The European Union has sent a strong message to both Israel and Hizbollah, an Arabic-language commentator says. Other topics: an alleged Egyptian conspiracy and Iraq's fate.
EU has spoken, but will it be heard?
The European Union has finally taken a tough stance against Israel and dealt it a most painful blow through its economy, columnist Octavia Nasr wrote in the Lebanese daily Annahar.
Last week, the EU issued guidelines to ensure that none of its funding goes to projects or institutions in Jewish settlements in the occupied West Bank.
The new guidelines, which have met with outrage on the Israeli side, acknowledge the illegitimate situation of the settlements. They shed light on Israel's role as an occupation power in Palestinian territory.
"The decision was taken firmly and strategically, underscoring the European body's disapproval for the current Israeli government's approach to the decades-long conflict with Palestinians," she said.
Although the EU's announcement was expected, it did nonetheless astound many Israeli officials who responded with outdated clichés. Prime minister Benjamin Netanyahu strongly condemned the decision, but his provocations went unanswered.
On Monday, the European Union took yet another significant decision by placing the military wing of Hizbollah, the Shiite-armed militia in Lebanon, on its terrorism blacklist for its role in terror plots in Europe and the Syrian war.
"The message was clear, but close attention to its detail is essential to avoid falling for distortion attempts that claim that the EU has listed Hizbollah as a terrorist organisation," she said.
In fact, the EU has made a clear distinction between Hizbollah and its military wing. In diplomatic terms, the distinction doesn't come as a coincidence. On the contrary, it is highly significant: it sends the message to Hizbollah and its supporters, including the Lebanese government, the Assad regime and Iran, that this is a unique and unprecedented opportunity for Hizbollah to become part of the international community by relinquishing its weapons.
"Hizbollah has become an integral part of the Lebanese government and a major player in the Lebanese political arena. This is its chance to reinvent itself through legitimate participation. The party's military activities will lead it nowhere but to deeper isolation," Nasr suggested.
The EU has certainly taken its time to demonstrate its serious commitment to the Middle East peace process and its readiness to play the role of the neutral mediator which the US was never able to achieve.
Nonetheless, nothing guarantees that the EU won't succumb to pressure from Israeli lobbies or that it will continue to distinguish between Hizbollah as a party and its military wing, especially if it remains active in Syria.
"Time and time again, history has proven that those who oppose peace in the Middle East are louder and more brutal than the rest," she concluded.
Egyptian paper stands by its US plot claim
"Throughout its history, Al Ahram has and will always remain the most credible, professional and objective newspaper," the Arabic-language Egyptian daily stated in an editorial yesterday, in response to staunch denials that followed its publication on Monday of a front-page article about an alleged US-Muslim Brotherhood conspiracy against Egypt, among other supposed revelations.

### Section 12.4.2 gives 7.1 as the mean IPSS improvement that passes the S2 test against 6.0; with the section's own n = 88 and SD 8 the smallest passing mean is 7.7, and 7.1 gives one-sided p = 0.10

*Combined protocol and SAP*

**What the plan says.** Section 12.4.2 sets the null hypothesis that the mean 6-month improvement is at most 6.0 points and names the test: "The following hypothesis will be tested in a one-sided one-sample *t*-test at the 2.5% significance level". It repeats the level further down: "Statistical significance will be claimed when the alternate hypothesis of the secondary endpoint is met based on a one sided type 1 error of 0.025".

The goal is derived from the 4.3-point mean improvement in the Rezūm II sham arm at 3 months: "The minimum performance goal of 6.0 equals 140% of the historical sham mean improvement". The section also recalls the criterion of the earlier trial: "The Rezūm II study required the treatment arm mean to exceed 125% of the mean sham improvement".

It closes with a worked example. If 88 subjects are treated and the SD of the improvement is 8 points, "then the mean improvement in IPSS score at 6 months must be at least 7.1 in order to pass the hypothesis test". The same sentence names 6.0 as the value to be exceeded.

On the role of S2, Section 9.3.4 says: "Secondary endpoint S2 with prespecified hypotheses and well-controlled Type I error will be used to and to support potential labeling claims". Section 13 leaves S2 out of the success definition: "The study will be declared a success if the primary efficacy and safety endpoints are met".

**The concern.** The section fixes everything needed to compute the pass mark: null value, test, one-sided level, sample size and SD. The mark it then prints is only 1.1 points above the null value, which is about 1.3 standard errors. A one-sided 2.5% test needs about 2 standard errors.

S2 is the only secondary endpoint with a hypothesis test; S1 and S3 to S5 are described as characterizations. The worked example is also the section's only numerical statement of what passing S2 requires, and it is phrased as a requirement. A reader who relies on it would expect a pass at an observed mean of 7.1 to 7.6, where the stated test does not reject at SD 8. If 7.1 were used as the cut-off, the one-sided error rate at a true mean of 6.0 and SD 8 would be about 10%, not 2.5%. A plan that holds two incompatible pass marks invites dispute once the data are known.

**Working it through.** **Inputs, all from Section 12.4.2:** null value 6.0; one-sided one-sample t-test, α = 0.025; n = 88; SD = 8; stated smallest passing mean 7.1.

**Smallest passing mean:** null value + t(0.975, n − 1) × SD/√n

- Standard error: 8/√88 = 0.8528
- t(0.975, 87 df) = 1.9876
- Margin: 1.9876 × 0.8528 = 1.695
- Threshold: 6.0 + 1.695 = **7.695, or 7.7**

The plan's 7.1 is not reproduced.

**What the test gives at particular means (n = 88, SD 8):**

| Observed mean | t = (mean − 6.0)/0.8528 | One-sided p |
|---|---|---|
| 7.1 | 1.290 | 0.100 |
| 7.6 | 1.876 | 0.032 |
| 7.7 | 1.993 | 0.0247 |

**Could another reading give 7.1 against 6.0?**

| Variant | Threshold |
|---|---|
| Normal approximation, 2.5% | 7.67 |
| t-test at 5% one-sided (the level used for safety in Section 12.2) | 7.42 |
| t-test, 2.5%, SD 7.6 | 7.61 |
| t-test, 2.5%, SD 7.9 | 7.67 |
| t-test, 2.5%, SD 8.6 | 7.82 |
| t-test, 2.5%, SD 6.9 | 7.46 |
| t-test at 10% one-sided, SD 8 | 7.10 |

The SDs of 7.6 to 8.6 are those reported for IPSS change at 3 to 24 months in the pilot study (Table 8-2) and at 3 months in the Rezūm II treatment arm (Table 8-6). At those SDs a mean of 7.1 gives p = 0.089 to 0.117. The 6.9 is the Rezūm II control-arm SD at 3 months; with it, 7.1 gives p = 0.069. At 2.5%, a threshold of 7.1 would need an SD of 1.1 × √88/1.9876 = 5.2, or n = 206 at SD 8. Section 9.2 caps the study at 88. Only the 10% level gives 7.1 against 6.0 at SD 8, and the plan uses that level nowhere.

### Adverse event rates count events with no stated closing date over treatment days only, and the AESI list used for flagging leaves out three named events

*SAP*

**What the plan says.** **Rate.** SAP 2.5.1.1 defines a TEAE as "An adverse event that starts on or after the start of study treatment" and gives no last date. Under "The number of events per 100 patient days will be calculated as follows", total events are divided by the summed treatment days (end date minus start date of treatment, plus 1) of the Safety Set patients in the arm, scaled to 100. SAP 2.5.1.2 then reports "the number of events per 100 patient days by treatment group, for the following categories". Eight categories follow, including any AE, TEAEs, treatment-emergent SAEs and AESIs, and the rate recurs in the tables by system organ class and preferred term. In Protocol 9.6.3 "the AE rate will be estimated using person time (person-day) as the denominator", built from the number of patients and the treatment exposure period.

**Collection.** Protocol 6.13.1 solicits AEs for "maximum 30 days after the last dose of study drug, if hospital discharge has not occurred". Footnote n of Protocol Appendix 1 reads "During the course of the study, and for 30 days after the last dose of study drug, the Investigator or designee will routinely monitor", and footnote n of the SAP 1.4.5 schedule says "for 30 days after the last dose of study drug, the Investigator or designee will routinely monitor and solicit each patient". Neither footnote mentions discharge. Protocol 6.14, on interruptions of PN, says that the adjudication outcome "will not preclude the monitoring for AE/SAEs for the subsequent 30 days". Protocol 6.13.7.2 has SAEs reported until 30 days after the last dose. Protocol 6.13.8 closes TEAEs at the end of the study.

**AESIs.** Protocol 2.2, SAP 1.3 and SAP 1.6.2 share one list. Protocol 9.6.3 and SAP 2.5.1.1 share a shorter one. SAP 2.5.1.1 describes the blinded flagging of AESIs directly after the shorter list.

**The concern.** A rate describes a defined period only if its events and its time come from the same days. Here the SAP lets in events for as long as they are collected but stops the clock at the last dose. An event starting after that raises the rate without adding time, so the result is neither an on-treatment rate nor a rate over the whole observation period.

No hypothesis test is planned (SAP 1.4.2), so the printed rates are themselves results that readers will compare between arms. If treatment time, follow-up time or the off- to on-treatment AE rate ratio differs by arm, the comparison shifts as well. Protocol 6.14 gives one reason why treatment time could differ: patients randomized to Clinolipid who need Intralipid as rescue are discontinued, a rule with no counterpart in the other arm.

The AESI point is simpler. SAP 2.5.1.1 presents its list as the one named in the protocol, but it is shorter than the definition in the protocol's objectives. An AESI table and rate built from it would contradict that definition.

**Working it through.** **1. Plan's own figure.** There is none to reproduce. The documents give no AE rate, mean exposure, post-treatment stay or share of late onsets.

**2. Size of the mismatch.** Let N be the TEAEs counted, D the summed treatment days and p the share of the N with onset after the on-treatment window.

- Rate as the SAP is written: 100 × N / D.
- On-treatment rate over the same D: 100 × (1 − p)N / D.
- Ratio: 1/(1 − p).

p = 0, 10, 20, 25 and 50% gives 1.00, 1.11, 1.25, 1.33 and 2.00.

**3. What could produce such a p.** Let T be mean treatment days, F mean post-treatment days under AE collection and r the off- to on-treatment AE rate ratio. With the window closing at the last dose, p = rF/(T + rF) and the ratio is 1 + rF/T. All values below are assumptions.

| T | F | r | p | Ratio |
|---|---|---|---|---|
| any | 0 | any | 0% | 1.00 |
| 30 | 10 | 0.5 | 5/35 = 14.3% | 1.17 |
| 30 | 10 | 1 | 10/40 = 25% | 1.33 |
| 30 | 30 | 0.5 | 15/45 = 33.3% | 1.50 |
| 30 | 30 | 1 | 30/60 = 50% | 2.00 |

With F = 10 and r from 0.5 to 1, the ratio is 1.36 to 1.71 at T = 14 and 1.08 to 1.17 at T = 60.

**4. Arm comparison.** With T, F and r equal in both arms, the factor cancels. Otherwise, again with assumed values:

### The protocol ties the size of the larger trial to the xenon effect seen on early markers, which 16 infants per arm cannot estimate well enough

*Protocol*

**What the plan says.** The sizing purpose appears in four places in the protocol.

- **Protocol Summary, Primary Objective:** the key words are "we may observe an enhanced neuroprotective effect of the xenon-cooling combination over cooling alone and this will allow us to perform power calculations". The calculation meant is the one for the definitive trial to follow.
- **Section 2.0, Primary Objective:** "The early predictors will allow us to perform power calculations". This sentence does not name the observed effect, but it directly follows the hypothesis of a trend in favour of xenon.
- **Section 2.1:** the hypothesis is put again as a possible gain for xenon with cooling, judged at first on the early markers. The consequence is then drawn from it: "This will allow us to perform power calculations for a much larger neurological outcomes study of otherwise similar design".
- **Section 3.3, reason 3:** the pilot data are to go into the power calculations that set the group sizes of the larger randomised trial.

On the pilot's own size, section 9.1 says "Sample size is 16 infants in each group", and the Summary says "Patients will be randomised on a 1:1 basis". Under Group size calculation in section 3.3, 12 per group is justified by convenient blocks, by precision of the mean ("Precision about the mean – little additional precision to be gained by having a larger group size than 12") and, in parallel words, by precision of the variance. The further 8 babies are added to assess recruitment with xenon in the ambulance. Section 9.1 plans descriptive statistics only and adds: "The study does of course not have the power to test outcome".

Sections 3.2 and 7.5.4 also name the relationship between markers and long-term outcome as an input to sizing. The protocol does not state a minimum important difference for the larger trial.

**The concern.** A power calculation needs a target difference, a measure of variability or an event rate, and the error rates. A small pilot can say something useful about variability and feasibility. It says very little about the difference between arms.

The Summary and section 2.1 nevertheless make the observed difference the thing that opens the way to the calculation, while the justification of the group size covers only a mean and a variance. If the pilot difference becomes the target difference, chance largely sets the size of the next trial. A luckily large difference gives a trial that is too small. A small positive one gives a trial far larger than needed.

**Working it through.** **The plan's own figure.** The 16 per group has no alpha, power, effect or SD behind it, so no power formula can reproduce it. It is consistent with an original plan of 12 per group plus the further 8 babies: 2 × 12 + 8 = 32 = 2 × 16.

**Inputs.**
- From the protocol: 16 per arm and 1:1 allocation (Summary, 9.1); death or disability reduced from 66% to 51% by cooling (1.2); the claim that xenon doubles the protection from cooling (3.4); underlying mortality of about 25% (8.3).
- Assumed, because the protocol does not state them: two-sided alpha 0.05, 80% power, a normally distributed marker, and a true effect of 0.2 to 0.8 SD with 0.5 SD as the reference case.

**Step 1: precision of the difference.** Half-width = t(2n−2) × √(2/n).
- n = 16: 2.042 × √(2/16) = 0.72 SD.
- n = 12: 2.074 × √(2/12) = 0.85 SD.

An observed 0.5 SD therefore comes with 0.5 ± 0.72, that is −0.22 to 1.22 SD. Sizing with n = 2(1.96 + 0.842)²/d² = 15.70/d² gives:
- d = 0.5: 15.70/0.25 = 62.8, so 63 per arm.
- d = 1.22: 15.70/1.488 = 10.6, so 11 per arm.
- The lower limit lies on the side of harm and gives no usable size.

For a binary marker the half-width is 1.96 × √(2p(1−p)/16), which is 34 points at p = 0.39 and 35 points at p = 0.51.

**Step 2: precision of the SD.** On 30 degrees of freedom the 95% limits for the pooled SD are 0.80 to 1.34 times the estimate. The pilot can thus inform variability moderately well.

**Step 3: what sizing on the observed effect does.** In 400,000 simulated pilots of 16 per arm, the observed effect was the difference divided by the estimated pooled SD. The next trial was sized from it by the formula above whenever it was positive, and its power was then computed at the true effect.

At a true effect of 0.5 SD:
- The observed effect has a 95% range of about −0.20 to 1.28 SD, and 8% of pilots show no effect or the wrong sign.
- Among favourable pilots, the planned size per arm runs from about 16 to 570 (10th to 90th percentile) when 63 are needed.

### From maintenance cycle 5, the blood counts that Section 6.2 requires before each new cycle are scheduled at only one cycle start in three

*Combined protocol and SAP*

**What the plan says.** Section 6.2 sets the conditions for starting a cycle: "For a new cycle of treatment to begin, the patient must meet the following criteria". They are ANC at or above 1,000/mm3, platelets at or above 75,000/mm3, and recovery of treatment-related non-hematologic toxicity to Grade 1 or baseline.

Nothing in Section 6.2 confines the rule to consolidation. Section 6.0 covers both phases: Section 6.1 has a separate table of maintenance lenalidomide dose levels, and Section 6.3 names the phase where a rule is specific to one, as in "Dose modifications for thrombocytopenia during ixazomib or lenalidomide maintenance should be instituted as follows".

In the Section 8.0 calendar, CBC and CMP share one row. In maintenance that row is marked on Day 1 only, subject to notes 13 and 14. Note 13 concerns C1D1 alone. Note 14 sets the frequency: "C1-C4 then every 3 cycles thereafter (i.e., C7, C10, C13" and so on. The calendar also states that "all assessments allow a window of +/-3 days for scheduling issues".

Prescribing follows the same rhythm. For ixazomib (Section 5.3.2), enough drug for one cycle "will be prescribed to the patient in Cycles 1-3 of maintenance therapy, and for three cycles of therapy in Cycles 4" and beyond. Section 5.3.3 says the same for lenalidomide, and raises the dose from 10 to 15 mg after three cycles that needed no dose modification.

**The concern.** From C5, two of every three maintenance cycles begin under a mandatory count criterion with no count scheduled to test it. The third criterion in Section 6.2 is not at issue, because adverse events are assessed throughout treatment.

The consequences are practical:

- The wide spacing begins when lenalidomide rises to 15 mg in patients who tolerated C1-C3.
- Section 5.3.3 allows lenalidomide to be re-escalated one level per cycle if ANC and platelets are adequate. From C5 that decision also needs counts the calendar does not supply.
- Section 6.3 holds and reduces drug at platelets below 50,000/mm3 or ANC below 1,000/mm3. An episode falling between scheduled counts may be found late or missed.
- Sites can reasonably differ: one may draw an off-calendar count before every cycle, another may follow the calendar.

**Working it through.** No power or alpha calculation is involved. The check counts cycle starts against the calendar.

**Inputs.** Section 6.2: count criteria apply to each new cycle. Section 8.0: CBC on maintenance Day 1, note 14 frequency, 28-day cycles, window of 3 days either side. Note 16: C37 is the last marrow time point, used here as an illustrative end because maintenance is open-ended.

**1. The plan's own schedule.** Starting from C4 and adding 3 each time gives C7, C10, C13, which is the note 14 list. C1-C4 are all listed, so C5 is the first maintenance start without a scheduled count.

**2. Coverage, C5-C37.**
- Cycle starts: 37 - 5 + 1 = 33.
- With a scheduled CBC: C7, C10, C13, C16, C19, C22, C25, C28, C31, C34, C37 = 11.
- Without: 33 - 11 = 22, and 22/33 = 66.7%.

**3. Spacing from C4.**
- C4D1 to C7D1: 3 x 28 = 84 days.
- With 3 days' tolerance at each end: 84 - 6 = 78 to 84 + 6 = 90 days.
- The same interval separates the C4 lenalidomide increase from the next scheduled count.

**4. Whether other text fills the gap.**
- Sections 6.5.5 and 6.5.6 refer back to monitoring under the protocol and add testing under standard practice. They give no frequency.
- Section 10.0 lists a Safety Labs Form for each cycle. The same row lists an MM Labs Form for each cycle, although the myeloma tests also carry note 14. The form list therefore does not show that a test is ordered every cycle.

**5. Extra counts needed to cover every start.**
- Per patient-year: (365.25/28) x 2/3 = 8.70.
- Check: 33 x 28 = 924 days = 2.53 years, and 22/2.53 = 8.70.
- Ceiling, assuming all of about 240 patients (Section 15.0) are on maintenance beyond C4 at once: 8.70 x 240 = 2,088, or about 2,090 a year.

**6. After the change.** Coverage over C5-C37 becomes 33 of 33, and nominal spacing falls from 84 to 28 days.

Between a banner headline in red - stating that Egypt's general prosecutor had ordered the detention of Mohammed Morsi for 15 days - and a series of subheadings (including "Four phone calls by the former president threw him out of the presidential palace"), the newspaper placed the following teaser: "Al Ahram publishes the details of the US conspiracy against Egypt and the Muslim Brotherhood's last hours in power."
Al Ahram was established in August 1876 and enjoys a relatively wide circulation that extends beyond Egypt to the Gulf. Its editor, Abdel Nasser Salama, whose name was on the news article in question, was summoned by prosecutors for questioning over the "false claims" he had published, other Egyptian media reported yesterday.
But the paper was unabashed.
"Al Ahram doesn't lie, won't lie and doesn't need to lie," it said in its rebuttal yesterday, before concluding with: "Time will prove to our esteemed readers that what Al Ahram said was the whole truth. Wait and see."
Iraq is slowly going down the Syrian path
All eyes are on Syria and on the killing machine that has blighted the country for two-and-a-half years now, but just across its border lies Iraq, a country that is getting no real media attention and where security conditions are on some days just as bad as in Syria, the UAE-based newspaper Al Khaleej said in its editorial yesterday.
"All the media, political and military attention is trained on Syria, given that it has become the main battlefield of regional and international interests and strategies. But what is happening in Iraq is no less serious," the newspaper said. "Both countries are now on the same fault line."
An observer could sometimes tally more casualties - between street violence, assassinations and car bombs - in Iraqi cities than in Syria, the paper argued.
"If extremist and takfiri [those who accuse others of apostacy] groups have a role in fuelling the denominational and sectarian strife in Syria (by committing atrocities that contradict all religious and human values), this role in Iraq is actually more extensive and better structured, hence more potent, painful and bloody," Al Khaleej wrote.
Like Syria, Iraq is "soaked in blood and fitna [sedition]". In fact, the paper added, one fears that Syria and Iraq might be just "rehearsals" for a conspiracy to wreak havoc in the Arab world.
* Digest compiled by The Translation Desk